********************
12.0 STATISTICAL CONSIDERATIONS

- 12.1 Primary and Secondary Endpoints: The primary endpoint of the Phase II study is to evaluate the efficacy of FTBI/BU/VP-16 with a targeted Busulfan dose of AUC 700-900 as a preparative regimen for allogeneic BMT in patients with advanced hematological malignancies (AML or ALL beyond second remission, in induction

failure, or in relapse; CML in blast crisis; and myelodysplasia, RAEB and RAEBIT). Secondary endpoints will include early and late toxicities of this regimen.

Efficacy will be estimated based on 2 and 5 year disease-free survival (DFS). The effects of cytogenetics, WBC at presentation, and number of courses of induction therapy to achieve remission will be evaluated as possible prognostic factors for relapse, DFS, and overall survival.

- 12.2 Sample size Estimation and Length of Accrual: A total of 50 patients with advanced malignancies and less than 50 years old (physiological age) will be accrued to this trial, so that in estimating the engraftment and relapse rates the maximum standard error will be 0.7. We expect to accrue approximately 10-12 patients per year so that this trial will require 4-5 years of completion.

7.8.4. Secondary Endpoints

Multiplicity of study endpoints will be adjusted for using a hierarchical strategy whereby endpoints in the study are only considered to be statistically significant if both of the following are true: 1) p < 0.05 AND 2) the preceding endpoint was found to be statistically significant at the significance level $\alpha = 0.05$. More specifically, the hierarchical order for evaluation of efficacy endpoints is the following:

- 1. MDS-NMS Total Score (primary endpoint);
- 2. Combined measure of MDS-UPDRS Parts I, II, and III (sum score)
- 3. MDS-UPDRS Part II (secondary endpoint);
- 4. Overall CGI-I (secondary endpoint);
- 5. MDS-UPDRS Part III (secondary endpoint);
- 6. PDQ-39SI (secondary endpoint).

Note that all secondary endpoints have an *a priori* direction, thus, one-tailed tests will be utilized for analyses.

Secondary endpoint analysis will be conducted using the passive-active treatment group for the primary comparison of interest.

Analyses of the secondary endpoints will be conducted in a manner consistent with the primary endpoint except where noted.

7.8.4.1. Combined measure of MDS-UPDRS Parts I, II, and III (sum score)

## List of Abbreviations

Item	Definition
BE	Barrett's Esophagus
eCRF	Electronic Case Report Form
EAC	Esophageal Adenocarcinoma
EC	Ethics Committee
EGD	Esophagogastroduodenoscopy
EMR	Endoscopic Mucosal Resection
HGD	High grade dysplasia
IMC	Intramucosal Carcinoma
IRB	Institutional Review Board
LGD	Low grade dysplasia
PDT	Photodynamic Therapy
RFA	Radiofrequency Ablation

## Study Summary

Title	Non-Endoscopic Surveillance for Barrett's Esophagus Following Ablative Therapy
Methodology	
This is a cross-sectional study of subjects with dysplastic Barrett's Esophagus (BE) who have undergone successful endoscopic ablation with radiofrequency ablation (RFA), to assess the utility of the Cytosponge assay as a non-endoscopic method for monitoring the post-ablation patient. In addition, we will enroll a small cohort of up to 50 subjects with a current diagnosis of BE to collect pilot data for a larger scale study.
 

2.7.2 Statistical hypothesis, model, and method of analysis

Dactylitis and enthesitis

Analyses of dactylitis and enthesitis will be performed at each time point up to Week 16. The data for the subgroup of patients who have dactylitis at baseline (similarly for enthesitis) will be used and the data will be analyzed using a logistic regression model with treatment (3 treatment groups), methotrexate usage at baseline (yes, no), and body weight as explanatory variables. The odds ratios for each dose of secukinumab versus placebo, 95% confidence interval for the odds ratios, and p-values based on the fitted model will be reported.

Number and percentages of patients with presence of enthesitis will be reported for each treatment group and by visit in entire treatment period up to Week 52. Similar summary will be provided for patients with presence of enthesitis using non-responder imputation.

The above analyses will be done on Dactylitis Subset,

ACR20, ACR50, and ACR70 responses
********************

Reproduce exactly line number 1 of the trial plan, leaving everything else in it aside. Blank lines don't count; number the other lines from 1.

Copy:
12.0 STATISTICAL CONSIDERATIONS